Those who deny factivity I think have to say that when you know that p is part of your evidence, you could still fail to be in a position to know whether the question ‘Why is it that p?’ rests on a mistake. (The question ‘Why do we lose weight when we die?’ rests on a mistake because the answer is ‘We don’t’ and I’m saying that once you know that p is part of your evidence, you no longer have to worry whether the question ‘Why is it that p?’ rests on a mistake.)

Knowledge and Possession
According to (2), you don’t need more than non-inferential knowledge of p’s truth to acquire p as part of your evidence. We can call this ‘IKSE’ for short (it’s short for immediate knowledge suffices for the possession of evidence and probably contains lots of stuff that you won’t need but couldn’t hurt). Suppose S knows p non-inferentially. One possibility is that p isn’t the sort of thing that could be evidence. Is that because evidence can’t be a proposition or fact? Maybe, but let’s assume that evidence is propositional just for fun. I take it that most of Williamson’s critics aren’t criticizing him simply on the grounds that they don’t think evidence is propositional. If evidence are the thoughts (true or false) that you have in mind, p will be in mind when you know p non-inferentially. If evidence consists of facts or true thoughts/propositions, we don’t have to worry about whether p since it is known to be true. So, maybe the worry about IKSE is this: there’s more to possessing a piece of evidence than knowing non-inferentially that the proposition that constitutes evidence is true.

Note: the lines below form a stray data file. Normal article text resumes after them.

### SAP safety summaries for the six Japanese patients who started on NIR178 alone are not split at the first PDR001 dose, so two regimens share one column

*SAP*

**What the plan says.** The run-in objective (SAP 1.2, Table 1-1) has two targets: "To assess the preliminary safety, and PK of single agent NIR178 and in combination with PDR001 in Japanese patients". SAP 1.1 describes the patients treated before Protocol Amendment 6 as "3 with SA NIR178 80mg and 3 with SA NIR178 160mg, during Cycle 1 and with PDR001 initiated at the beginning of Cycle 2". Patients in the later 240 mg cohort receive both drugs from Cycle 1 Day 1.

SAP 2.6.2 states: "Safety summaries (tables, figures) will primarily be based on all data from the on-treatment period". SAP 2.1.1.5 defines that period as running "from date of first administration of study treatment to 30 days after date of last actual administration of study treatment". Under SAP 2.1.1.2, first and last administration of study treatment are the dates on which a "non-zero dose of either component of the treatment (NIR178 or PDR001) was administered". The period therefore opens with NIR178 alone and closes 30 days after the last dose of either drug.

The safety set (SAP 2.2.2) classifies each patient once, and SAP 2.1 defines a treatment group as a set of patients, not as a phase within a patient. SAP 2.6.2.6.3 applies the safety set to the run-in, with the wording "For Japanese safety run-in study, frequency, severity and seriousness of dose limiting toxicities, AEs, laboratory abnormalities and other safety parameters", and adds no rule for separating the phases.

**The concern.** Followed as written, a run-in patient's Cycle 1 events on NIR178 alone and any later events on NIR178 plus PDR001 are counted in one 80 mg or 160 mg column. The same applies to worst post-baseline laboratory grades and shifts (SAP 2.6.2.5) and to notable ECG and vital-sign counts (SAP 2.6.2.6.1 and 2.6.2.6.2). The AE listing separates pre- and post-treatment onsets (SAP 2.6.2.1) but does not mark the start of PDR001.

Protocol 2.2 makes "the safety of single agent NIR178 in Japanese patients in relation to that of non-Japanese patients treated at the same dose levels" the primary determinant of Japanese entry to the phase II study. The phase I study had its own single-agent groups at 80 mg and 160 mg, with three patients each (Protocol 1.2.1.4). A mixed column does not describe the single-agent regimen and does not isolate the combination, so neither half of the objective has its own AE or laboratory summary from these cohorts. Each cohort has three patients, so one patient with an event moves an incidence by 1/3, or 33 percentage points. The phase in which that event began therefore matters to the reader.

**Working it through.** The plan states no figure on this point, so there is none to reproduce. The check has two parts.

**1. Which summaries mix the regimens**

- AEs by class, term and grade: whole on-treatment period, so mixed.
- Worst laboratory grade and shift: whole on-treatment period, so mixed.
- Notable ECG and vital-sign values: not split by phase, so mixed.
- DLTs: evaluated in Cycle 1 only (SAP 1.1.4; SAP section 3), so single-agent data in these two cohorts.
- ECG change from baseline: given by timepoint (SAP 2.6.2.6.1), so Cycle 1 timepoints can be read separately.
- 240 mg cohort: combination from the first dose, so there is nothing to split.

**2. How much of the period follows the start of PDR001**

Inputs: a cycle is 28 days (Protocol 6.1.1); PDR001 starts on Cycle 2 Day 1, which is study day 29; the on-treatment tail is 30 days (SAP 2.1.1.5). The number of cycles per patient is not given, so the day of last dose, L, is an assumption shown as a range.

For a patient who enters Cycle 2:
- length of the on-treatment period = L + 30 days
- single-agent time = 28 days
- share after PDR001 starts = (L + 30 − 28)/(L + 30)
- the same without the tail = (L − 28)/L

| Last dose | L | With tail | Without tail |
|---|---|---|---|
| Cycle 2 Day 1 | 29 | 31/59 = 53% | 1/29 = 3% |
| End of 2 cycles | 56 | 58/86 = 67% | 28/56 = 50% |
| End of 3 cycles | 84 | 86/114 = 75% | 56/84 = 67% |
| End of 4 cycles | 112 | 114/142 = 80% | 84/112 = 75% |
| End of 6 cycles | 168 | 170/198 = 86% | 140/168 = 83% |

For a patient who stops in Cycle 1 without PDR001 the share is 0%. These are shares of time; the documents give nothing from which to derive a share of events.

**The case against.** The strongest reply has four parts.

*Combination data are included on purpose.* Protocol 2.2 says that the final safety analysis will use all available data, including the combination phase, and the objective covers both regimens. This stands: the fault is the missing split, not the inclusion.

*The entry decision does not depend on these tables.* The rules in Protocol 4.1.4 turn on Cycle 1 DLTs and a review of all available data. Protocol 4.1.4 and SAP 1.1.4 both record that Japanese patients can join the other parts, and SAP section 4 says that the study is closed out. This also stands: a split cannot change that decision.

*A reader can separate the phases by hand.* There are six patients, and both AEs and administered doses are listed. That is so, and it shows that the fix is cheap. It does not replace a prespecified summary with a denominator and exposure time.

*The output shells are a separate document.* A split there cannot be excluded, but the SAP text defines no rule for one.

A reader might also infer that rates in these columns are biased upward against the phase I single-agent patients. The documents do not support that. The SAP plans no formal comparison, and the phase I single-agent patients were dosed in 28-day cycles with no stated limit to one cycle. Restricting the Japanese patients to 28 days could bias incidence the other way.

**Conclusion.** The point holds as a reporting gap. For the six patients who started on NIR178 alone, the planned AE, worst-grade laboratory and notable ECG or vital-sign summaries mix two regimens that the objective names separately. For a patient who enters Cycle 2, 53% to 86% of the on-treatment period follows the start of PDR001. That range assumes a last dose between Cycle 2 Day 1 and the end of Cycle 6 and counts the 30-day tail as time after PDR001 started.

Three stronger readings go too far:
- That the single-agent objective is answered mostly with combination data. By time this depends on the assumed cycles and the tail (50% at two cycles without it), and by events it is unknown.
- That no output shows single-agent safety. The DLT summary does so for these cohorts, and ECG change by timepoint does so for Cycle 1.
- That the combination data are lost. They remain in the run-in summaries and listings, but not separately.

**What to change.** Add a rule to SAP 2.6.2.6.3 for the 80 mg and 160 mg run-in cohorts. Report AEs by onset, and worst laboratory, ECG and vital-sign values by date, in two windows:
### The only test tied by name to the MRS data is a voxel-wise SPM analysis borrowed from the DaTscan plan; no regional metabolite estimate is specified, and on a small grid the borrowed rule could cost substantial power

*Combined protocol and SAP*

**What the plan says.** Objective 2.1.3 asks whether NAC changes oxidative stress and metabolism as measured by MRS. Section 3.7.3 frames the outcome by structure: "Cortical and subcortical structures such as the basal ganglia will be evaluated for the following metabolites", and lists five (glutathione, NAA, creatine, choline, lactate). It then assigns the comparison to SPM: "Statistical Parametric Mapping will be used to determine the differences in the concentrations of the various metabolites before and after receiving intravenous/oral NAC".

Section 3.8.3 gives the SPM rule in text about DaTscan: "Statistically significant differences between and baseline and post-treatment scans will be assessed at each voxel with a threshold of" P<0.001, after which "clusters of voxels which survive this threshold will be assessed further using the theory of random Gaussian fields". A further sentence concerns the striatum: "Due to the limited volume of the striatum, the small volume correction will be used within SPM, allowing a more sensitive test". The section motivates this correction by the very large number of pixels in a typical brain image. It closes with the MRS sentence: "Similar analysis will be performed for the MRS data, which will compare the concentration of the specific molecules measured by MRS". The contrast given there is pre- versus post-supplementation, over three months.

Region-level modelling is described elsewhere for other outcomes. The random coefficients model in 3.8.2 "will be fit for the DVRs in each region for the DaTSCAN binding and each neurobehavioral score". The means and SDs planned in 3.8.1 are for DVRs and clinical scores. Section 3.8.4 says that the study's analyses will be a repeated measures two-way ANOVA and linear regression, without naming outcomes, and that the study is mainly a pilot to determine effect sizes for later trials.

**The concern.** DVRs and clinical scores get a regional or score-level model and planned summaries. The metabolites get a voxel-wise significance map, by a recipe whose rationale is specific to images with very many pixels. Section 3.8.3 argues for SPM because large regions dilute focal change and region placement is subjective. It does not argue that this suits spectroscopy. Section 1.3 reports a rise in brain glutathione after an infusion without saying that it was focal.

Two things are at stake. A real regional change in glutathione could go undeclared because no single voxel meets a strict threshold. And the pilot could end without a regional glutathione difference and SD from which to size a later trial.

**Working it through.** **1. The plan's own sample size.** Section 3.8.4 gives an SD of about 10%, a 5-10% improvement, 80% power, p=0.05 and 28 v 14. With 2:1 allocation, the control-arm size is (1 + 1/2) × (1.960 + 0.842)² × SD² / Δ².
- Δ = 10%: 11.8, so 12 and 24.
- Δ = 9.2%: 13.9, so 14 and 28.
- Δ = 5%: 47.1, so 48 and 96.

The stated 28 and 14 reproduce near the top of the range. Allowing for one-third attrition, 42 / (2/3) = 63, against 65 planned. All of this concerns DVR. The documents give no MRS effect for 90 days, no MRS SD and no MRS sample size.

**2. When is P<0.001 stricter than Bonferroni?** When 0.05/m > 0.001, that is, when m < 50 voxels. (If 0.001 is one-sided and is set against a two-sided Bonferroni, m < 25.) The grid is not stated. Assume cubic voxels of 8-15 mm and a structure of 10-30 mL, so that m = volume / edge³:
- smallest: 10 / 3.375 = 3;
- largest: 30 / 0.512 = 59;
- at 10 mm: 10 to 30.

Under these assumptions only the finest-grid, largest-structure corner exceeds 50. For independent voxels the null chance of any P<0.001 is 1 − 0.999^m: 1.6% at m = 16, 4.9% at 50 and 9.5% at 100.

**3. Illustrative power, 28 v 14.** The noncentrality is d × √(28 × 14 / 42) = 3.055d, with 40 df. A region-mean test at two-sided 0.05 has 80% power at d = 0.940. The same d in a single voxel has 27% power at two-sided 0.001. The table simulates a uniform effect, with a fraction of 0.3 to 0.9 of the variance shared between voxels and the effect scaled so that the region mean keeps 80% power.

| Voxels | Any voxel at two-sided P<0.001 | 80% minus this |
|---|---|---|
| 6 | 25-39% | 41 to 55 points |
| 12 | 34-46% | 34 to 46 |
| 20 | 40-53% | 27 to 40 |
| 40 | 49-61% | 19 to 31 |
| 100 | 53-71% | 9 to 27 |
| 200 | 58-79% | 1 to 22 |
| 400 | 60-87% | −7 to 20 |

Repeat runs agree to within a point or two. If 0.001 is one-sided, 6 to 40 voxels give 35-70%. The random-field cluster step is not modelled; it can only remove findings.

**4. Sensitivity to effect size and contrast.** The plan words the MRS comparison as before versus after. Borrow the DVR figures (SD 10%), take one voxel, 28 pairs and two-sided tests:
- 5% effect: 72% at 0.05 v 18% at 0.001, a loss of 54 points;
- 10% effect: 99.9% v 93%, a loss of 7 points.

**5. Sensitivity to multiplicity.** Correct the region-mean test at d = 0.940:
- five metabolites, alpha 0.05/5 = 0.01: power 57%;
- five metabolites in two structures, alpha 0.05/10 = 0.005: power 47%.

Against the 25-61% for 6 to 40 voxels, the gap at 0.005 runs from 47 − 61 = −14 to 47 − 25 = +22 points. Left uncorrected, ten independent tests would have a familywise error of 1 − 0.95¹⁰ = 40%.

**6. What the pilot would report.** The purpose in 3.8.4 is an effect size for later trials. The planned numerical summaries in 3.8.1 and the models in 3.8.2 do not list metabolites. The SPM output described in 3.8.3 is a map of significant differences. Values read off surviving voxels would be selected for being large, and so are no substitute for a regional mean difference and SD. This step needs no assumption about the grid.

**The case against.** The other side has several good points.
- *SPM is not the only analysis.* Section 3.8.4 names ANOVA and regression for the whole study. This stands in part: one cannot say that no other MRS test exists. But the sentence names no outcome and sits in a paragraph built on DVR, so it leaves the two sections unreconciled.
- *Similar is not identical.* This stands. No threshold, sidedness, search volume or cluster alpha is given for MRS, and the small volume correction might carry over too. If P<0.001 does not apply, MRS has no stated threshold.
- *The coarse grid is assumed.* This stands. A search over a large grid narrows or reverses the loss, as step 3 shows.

Okay, so suppose we talk about reasons for belief. If you know p non-inferentially and know q to be a deductive consequence of p, can’t we say that you have a reason to believe q because you know p non-inferentially? I think so. Aren’t you being awfully picky about evidence if you say that I’m ignoring the all important distinction between reasons for believing that explain why a belief is justified and evidence proper?

When I see the sorts of things that get floated as platitudes about evidence, it seems that _things we know non-inferentially_ fit these platitudes. If our evidence is that which we have to go on in trying to settle a question, you clearly _can_ go on the things you know non-inferentially. Maybe the platitude is really that evidence is that which we can properly rely on in theoretical deliberation. Okay, is it _improper_ to rely on p when you know p without needing to know anything else? If it is improper to rely on p for the purposes of theoretical reasoning where the impropriety is epistemic, that should affect the justificatory status of the belief in p. That would seem to prevent the belief from constituting knowledge. Wait, have we just hit upon an argument for IKSE? If you are non-inferentially justified in believing p, it cannot be epistemically improper or impermissible to rely on p in theoretical reasoning. So, there are no counterexamples to IJSE, the claim that if p is a piece of evidence and you are non-inferentially justified in believing p, p is part of your evidence. No counterexamples to IJSE means no counterexamples to IKSE because IJSE entails IKSE! Fantastic.